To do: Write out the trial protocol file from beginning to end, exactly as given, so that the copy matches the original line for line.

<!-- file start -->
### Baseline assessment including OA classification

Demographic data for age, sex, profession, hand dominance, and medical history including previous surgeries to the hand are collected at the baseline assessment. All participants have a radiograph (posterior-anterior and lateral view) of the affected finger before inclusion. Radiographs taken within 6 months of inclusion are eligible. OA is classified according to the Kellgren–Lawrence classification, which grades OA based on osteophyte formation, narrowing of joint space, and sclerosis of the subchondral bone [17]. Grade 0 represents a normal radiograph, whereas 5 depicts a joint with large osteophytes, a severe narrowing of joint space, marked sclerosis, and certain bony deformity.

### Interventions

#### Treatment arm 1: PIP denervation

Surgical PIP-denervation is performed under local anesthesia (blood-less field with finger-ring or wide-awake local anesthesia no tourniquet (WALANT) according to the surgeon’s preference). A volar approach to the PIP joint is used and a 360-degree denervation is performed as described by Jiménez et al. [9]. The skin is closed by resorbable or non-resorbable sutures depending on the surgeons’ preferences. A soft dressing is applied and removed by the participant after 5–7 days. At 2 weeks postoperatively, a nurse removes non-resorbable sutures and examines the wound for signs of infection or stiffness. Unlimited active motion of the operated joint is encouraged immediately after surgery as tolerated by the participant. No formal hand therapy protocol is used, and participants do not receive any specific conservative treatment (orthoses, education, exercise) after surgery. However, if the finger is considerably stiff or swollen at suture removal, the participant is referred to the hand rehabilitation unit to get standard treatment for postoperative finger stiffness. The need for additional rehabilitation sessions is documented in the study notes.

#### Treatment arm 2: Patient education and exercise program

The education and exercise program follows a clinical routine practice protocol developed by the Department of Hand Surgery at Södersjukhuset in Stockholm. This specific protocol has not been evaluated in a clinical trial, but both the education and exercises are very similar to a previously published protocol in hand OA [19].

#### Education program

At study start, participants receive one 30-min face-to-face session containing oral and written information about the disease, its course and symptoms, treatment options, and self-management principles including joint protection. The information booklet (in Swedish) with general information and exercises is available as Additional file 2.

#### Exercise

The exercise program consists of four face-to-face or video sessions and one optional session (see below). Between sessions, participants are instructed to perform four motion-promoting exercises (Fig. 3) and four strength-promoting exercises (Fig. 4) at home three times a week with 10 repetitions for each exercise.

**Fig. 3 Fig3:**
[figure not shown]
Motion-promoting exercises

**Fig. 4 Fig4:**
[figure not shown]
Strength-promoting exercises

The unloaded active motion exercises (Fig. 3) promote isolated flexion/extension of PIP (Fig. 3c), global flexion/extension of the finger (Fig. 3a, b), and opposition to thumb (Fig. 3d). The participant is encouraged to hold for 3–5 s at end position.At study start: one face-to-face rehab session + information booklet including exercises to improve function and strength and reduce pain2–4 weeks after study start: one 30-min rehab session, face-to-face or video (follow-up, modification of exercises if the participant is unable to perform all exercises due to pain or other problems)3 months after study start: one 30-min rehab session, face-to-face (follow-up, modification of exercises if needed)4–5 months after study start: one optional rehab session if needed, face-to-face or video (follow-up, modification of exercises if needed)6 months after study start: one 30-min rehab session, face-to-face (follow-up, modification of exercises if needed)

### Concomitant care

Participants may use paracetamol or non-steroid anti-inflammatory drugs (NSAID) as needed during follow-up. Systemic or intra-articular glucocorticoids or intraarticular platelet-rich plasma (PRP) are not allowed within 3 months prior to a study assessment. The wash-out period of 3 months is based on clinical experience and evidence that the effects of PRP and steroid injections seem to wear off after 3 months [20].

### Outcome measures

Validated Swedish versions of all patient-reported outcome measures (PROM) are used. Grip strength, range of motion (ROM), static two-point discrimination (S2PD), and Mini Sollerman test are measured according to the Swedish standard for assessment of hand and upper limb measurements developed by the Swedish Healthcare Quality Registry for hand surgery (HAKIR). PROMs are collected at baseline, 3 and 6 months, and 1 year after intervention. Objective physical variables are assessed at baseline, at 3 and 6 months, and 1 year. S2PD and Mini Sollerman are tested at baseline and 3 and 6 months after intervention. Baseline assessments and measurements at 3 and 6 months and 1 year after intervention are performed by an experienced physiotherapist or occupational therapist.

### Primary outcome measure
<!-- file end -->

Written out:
### Baseline assessment including OA classification

Demographic data for age, sex, profession, hand dominance, and medical history including previous surgeries to the hand are collected at the baseline assessment. All participants have a radiograph (posterior-anterior and lateral view) of the affected finger before inclusion. Radiographs taken within 6 months of inclusion are eligible. OA is classified according to the Kellgren–Lawrence classification, which grades OA based on osteophyte formation, narrowing of joint space, and sclerosis of the subchondral bone [17]. Grade 0 represents a normal radiograph, whereas 5 depicts a joint with large osteophytes, a severe narrowing of joint space, marked sclerosis, and certain bony deformity.

### Interventions

#### Treatment arm 1: PIP denervation

Surgical PIP-denervation is performed under local anesthesia (blood-less field with finger-ring or wide-awake local anesthesia no tourniquet (WALANT) according to the surgeon’s preference). A volar approach to the PIP joint is used and a 360-degree denervation is performed as described by Jiménez et al. [9]. The skin is closed by resorbable or non-resorbable sutures depending on the surgeons’ preferences. A soft dressing is applied and removed by the participant after 5–7 days. At 2 weeks postoperatively, a nurse removes non-resorbable sutures and examines the wound for signs of infection or stiffness. Unlimited active motion of the operated joint is encouraged immediately after surgery as tolerated by the participant. No formal hand therapy protocol is used, and participants do not receive any specific conservative treatment (orthoses, education, exercise) after surgery. However, if the finger is considerably stiff or swollen at suture removal, the participant is referred to the hand rehabilitation unit to get standard treatment for postoperative finger stiffness. The need for additional rehabilitation sessions is documented in the study notes.

#### Treatment arm 2: Patient education and exercise program

The education and exercise program follows a clinical routine practice protocol developed by the Department of Hand Surgery at Södersjukhuset in Stockholm. This specific protocol has not been evaluated in a clinical trial, but both the education and exercises are very similar to a previously published protocol in hand OA [19].

#### Education program

At study start, participants receive one 30-min face-to-face session containing oral and written information about the disease, its course and symptoms, treatment options, and self-management principles including joint protection. The information booklet (in Swedish) with general information and exercises is available as Additional file 2.

#### Exercise

The exercise program consists of four face-to-face or video sessions and one optional session (see below). Between sessions, participants are instructed to perform four motion-promoting exercises (Fig. 3) and four strength-promoting exercises (Fig. 4) at home three times a week with 10 repetitions for each exercise.

**Fig. 3 Fig3:**
[figure not shown]
Motion-promoting exercises

**Fig. 4 Fig4:**
[figure not shown]
Strength-promoting exercises

The unloaded active motion exercises (Fig. 3) promote isolated flexion/extension of PIP (Fig. 3c), global flexion/extension of the finger (Fig. 3a, b), and opposition to thumb (Fig. 3d). The participant is encouraged to hold for 3–5 s at end position.At study start: one face-to-face rehab session + information booklet including exercises to improve function and strength and reduce pain2–4 weeks after study start: one 30-min rehab session, face-to-face or video (follow-up, modification of exercises if the participant is unable to perform all exercises due to pain or other problems)3 months after study start: one 30-min rehab session, face-to-face (follow-up, modification of exercises if needed)4–5 months after study start: one optional rehab session if needed, face-to-face or video (follow-up, modification of exercises if needed)6 months after study start: one 30-min rehab session, face-to-face (follow-up, modification of exercises if needed)

### Concomitant care

Participants may use paracetamol or non-steroid anti-inflammatory drugs (NSAID) as needed during follow-up. Systemic or intra-articular glucocorticoids or intraarticular platelet-rich plasma (PRP) are not allowed within 3 months prior to a study assessment. The wash-out period of 3 months is based on clinical experience and evidence that the effects of PRP and steroid injections seem to wear off after 3 months [20].

### Outcome measures

Validated Swedish versions of all patient-reported outcome measures (PROM) are used. Grip strength, range of motion (ROM), static two-point discrimination (S2PD), and Mini Sollerman test are measured according to the Swedish standard for assessment of hand and upper limb measurements developed by the Swedish Healthcare Quality Registry for hand surgery (HAKIR). PROMs are collected at baseline, 3 and 6 months, and 1 year after intervention. Objective physical variables are assessed at baseline, at 3 and 6 months, and 1 year. S2PD and Mini Sollerman are tested at baseline and 3 and 6 months after intervention. Baseline assessments and measurements at 3 and 6 months and 1 year after intervention are performed by an experienced physiotherapist or occupational therapist.

### Primary outcome measure